Where will the insurance industry be without underwriting analytics?
March 3, 2023 by Jeremy Owenson and Paul Hewitt
March 3, 2023 by Jeremy Owenson and Paul Hewitt
With every day that passes, news services report yet another extreme local or global weather event. Just look out of your window. The increasing incidence of storms, floods, heatwaves, severe cold, droughts and wildfires is unnerving, to say the least.
The Intergovernmental Panel on Climate Change (IPCC) says that without immediate and deep emissions reductions across all sectors and regions, it will be impossible to keep warming below 2015’s UN Paris agreement level of 1.5°C (above the preindustrial 1850-1899 baseline) unless underlying factors are resolved now. Which is a pretty bleak picture.
So, with the prospect of unprecedented insurance risks, claims and payouts, the critical question for underwriters is not “what’s happening?” but “what’s going to happen?”
The World Meteorological Organization (WMO) cites seven issues (indicators) that contribute to climate change and charts their global threat as follows:
The latest IPCC report predicts that we’ll cross the 1.5°C frontier in roughly 10 years. Around 4.2 billion people live in urban regions, and if the authorities could warn individuals and communities that hazardous weather was imminent, it could reduce the effects... and insurance company exposure.
Some proactive insurers are trying creative technological approaches in preparation for the size of climate-based claims. And that’s where the most progress will be made; finding the sweet spot, the perfect combination of insurance and data analytics.
Digital development relies on the use of artificial intelligence in insurance underwriting. Which means, in the end, personal and insurance industry survival could come down to data and underwriting analytics.
The ability to interpret data is the beating heart of underwriting — all insurance functions, in fact. It always has been, well, right back to 1688 and the embryonic Lloyds of London, certainly. Sailors needed to know whether it was safer to cross the Atlantic in the spring or autumn, avoiding storms. In more modern times, the wealth of available data sources means we depend on underwriters being able to interpret the data rather than using personal knowledge built up over decades (or a hybrid of the two) because that knowledge is already in the data.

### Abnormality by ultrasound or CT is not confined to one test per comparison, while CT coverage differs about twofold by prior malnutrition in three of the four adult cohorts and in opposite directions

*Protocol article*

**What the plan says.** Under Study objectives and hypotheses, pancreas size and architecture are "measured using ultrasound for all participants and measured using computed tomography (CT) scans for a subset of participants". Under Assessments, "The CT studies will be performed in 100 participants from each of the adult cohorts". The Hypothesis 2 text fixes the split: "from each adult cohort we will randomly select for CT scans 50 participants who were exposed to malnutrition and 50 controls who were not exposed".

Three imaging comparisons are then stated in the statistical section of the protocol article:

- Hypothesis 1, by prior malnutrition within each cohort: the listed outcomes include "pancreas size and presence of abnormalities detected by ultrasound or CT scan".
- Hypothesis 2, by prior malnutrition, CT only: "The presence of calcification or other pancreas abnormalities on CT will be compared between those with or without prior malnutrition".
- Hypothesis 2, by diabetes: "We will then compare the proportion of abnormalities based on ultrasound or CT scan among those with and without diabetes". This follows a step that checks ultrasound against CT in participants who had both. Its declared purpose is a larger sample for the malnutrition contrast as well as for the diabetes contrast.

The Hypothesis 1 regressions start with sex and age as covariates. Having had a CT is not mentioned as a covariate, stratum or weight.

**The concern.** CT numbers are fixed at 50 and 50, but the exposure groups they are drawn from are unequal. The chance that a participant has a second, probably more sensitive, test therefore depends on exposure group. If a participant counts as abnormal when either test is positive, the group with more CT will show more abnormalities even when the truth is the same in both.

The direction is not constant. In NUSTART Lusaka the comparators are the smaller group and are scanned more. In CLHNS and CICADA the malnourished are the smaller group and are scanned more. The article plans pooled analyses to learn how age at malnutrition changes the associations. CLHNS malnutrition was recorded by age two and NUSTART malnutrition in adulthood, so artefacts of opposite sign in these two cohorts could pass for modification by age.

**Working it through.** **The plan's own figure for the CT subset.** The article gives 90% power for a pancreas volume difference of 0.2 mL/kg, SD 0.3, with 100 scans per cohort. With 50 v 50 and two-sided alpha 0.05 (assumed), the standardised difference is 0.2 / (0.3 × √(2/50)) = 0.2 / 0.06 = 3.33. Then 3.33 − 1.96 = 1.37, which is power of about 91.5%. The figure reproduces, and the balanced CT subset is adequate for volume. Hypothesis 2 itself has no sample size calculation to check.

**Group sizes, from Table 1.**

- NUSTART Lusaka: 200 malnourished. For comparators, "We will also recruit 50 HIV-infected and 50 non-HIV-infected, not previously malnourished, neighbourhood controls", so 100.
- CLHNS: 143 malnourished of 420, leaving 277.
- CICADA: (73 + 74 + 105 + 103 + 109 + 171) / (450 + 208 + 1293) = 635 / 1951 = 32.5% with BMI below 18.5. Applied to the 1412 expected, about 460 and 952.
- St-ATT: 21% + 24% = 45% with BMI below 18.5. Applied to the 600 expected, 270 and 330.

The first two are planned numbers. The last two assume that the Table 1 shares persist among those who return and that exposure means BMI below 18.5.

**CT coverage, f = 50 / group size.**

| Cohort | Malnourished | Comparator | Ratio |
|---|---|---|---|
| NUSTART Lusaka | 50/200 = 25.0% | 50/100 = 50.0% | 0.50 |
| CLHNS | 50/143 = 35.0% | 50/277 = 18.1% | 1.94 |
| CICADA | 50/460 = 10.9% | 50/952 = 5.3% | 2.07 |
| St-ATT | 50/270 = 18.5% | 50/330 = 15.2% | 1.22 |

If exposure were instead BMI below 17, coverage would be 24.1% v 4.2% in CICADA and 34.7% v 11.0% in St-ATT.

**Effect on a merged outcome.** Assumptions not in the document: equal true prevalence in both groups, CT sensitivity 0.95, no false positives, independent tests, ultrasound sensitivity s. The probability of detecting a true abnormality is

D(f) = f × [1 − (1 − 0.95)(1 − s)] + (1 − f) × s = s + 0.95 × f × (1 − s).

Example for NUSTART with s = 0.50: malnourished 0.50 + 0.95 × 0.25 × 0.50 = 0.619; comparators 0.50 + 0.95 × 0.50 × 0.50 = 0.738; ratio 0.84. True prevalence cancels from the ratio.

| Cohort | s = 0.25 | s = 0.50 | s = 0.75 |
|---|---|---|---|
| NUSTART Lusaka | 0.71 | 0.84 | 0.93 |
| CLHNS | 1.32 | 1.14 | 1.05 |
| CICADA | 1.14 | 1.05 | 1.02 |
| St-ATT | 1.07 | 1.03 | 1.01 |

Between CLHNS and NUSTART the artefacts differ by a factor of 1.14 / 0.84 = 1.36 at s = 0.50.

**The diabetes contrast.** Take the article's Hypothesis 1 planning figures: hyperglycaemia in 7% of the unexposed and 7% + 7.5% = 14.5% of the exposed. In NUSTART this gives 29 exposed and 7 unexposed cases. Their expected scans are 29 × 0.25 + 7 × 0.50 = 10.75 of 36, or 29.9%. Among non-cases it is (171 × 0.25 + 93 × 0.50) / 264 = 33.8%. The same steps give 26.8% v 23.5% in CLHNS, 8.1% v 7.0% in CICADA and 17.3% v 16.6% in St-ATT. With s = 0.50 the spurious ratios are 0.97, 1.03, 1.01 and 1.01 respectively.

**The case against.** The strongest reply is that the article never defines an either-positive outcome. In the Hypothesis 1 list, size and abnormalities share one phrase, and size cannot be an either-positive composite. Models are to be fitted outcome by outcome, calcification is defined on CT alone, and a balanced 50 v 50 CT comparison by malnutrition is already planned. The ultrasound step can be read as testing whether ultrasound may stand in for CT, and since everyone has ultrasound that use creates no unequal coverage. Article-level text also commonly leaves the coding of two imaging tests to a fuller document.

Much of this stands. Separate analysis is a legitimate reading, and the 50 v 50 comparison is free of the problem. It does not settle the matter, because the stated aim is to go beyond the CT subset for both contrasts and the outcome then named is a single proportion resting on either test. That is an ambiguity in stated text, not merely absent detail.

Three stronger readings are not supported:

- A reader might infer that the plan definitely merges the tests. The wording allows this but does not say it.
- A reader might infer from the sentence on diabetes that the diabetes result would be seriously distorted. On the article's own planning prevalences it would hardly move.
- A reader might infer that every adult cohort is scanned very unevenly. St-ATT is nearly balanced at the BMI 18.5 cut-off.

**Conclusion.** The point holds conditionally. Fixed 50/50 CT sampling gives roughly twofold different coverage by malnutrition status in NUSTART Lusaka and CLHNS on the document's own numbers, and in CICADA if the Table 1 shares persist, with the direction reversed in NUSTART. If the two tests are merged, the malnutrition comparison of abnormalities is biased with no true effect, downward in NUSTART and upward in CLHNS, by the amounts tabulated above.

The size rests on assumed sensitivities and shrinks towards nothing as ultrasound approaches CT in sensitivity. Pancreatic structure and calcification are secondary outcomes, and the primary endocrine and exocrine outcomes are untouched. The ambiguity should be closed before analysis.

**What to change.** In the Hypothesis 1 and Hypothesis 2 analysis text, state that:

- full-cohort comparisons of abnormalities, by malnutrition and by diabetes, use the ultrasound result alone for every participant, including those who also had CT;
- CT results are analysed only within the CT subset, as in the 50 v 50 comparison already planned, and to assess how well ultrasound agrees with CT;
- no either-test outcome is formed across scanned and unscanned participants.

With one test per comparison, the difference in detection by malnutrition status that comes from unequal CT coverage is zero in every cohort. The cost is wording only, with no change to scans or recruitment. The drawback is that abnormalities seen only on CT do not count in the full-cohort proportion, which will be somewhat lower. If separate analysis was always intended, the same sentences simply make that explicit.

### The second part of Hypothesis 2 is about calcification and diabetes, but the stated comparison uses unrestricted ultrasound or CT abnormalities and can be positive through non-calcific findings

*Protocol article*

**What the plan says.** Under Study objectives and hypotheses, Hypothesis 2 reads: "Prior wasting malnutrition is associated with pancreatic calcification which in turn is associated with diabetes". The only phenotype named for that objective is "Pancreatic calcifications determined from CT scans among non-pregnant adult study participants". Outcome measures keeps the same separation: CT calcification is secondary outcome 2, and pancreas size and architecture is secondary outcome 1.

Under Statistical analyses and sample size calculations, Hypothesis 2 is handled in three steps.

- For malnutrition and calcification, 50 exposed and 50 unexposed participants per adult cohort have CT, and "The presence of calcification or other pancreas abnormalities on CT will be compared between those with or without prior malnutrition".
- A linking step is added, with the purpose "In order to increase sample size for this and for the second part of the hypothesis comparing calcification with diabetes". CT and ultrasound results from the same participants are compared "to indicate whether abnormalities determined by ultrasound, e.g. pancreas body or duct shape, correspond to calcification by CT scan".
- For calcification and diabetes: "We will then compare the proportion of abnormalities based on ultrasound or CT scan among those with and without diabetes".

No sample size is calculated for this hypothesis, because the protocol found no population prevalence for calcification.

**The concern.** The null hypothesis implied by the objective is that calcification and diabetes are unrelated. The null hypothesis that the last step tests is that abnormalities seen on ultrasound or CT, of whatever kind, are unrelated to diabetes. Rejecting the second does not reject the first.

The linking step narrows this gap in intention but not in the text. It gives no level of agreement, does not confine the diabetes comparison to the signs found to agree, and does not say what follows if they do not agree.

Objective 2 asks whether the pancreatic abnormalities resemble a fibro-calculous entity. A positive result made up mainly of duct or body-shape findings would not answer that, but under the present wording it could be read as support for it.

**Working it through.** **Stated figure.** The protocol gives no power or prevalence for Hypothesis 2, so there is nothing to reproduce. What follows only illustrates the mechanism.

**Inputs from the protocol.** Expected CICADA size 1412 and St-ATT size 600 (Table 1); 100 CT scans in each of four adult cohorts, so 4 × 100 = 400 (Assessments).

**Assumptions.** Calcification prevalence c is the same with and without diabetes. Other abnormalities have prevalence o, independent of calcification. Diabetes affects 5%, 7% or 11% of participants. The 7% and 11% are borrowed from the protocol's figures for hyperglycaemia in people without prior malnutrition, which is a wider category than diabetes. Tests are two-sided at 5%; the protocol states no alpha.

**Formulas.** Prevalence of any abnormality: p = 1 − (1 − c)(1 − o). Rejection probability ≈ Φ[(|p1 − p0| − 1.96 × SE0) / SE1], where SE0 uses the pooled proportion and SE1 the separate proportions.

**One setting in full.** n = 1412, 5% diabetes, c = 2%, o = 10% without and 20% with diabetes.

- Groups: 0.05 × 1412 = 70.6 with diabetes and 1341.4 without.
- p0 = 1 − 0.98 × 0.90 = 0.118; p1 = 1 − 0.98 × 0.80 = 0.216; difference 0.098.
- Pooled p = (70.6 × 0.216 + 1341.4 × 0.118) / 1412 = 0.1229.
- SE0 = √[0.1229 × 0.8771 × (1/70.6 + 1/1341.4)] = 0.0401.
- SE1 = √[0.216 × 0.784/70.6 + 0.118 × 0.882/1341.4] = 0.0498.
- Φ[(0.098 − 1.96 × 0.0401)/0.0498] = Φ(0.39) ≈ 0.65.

Data and machine learning underwriting tools provide additional insights, enabling better-informed underwriting decisions. That said, nobody is underestimating the value of personal experience or looking to take decisions out of underwriters’ hands. But by bringing new factors to the table, we’re encouraging fellow professionals to expand their skills and become as valuable as possible. To paraphrase a well-worn quotation, “Predictive analytics is not going to take your job. Another person using predictive analytics is going to take your job.”
Over the years, underwriters catalog the things likely to impact a house, like theft, the frequency of storms or the chance of fires breaking out. However, things change over time, and changes must also be considered, as in the case of underwriters and innate knowledge. Suddenly, a raft of fresh data becomes available, and the traditional advantage of relying on natural wisdom is less obvious.
One of the latest household challenges is the escape of water in bathrooms caused by people installing new ensuites in old houses. These properties are not designed to have unpredictable pipework trailing around walls and under floorboards. The fly in the ointment here is not new bathrooms; it's added bathrooms. From an underwriting perspective, you can review a particular house sale from a decade ago and see a two-bedroom, two-bathroom property. Compare that to a later resale, and you find that the previous owner added three bathrooms, making it a considerably worse risk than five bathrooms in a new build. The point is you can only get that data externally.